A Wedding in David-Horodok (circa 1905 or 1906)
by Steve Gershman
The information about this photograph was handed down to me verbally by my aunt, Mildred Eisenshtadt Schumann. Although she has been gone for twenty years, I never forgot the stories she told me about David-Horodok. I hope I never will. This photograph represents the family of Moishe Lifshitz, my great-grandfather, (center with arms folded), who was marrying off his granddaughter, who was orphaned. The bride is sitting in the same row as my great-grandfather, far right, seated, dressed in black and the groom (partially bald) is standing directly behind her. I do not know their first names, but their married name was Blazofsky (pronounced BLA-jof-sky). I had the opportunity of meeting their son, Asher Blazofsky in Israel in 1976, the year before he died. As he was born in 1907, I am estimating that this photograph was taken in either 1905 or 1906. When asked why the bride was dressed in black instead of white, my aunt told me that was the custom (although I find it hard to believe).
My great-grandfather Moishe Lifshitz, a widower who was known for his piety, owned the post office in David-Horodok. The famous Stoliner Rebbe would stay at his home when traveling from shtetl to shtetl. My aunt was always proud of the fact that she came from yechis (loosely defined as class, prestige). Yechis had nothing to do with material wealth.
My grandmother, Jennie (Gunia) Lifshitz Eisenshtadt is sitting to the right of her father Moishe. Her sister, Chaya Rochel (last name unknown) is sitting to his left. She is holding a child on her lap. Standing directly in back of Chaya Rochel and to her left are her brothers, Gershon and Shimon Leib Lifshitz (both with beards). My Aunt Mildred used to recount that both were handsome men who died young.
My grandfather, Israel Eisenshtadt, was not present at the wedding, as he was away on business. However, life was very difficult and my grandfather barely made a living.
My grandmother gave birth to eight (8) children:
1. Chaya Elke, the oldest, is standing in the last row, the third woman from the left. She later married Shimon Dobrushin. He was a successful businessman who owned a store of material goods. She gave birth to four children: Manya, Mayer, Chana, and Feivel. My aunt, uncle and family never emigrated to the U.S. as they were prosperous in David-Horodok, and did not need to escape the poverty that was so pervasive. All but Mayer and Chana perished in the Holocaust. Chana emigrated to Israel as a pioneer in 1935. Chana related an interesting story to me when we met for the first time in Israel in 1976. She had been recently married when she developed kidney trouble, necessitating the removal of one kidney. Her husband Mayer Milner, had suggested she return to David-Horodok to recuperate. This was just prior to the outbreak of the war. Had she returned, she would have perished with the rest of her family in the Holocaust. She lived in Kiryat Chaim, outside Haifa, and passed away in December, 1999. Chana was the last surviving member of my mother’s family born in Horodok. Mayer served in the Russian Army and became disabled while fighting. He emigrated to Israel following the war and died in 1975. I never had the chance to meet him.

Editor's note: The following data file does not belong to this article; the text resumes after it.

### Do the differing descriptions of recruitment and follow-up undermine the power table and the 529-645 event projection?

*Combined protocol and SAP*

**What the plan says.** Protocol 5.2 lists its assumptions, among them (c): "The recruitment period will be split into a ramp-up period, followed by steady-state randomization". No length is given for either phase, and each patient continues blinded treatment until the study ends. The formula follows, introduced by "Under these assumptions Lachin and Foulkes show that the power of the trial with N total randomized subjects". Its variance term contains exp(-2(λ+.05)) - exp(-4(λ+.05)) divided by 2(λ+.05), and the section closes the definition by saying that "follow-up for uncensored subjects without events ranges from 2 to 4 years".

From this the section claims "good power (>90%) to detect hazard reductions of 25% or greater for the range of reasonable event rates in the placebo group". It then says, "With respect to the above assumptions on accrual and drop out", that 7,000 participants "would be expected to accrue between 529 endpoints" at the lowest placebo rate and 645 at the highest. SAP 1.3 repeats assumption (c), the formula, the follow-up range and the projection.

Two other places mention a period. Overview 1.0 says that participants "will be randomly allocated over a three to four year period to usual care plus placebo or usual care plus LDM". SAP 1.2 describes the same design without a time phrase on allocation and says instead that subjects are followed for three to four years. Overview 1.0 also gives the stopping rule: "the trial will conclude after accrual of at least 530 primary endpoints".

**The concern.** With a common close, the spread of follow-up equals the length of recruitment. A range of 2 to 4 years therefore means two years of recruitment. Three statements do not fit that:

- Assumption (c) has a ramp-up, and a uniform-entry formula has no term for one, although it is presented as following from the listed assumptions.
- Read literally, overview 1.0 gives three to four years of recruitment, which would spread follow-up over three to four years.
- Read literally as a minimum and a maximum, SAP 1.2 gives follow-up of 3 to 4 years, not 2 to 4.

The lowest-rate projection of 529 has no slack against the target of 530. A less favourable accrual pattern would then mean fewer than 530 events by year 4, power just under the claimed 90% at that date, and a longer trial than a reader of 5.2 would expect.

2. Paiya (pronounced Pie-a) (standing, last row, fifth woman from the left) is the shortest woman in the row. She married Jacob Holtzman and died in 1970. Although she lived many years in the U.S., it was difficult for her to master English. She spoke to me only in Yiddish. Aunt Paiya was truly old school, but a lovable human being.
3. Phillip (Feivel) (standing by himself in the upper far right corner, to the left of the groom Blazofsky). As was common for the times, he was the first member of his family to emigrate to the U.S. to escape serving in the Czarist Russian army. He arrived in Boston in 1910 and then came to Detroit. Uncle Phillip married Anna Schecter (also from Horodok), and became a successful businessman as the owner of the Phillips Shoes Store chain. He died in 1972.
4. Baby boy Eisenshtadt, who died at the age of six months.
5. Izel, who was killed fighting in World War I.
6. Bessie (Bayla) (standing, second row, far left, wearing a white dress). My Uncle Phillip brought her over in 1912. I still have her original passport. She married Jacob Horowitz and died in 1974.
7. Mildred (Maryasia). Aunt Mildred does not appear in the picture. I am uncertain if she was born yet. She married Harry Schumann and died in 1978. How I remember all those stories. All her stories started with “Ich gedank” (I remember).
8. Minnie (Michla). My mother and the youngest in the family. She married my father, Morris Gershman, a Holocaust survivor, and died in 1972. My father died in 1996. My mother had not yet been born when the family photograph was taken.
My grandparents, Aunts Paiya and Mildred, and my mother came to Detroit in 1922. Aunt Mildred remembered that as the boat was leaving David-Horodok, my great-grandfather was standing on the shore and crying. When asked if he wanted to come to the U.S., he replied that his burial place was reserved for him in Horodok.
The only other person I can identify from the photograph is Sonia Sokolowsky (first row, sitting, far right, in a white dress.) She moved to Avignon, France, prior to the war. As France was under Nazi occupation, Sonia, her husband and children were forced to hide. Miraculously, they all survived the war.
The rest of the family members either died or were killed in the Holocaust. May their souls rest in peace and may their memories serve as a blessing.
I hope that you, the reader, appreciate the rich Jewish history that existed in Eastern Europe years before the Holocaust as much as I do. It is important that we pass on this history from generation to generation.
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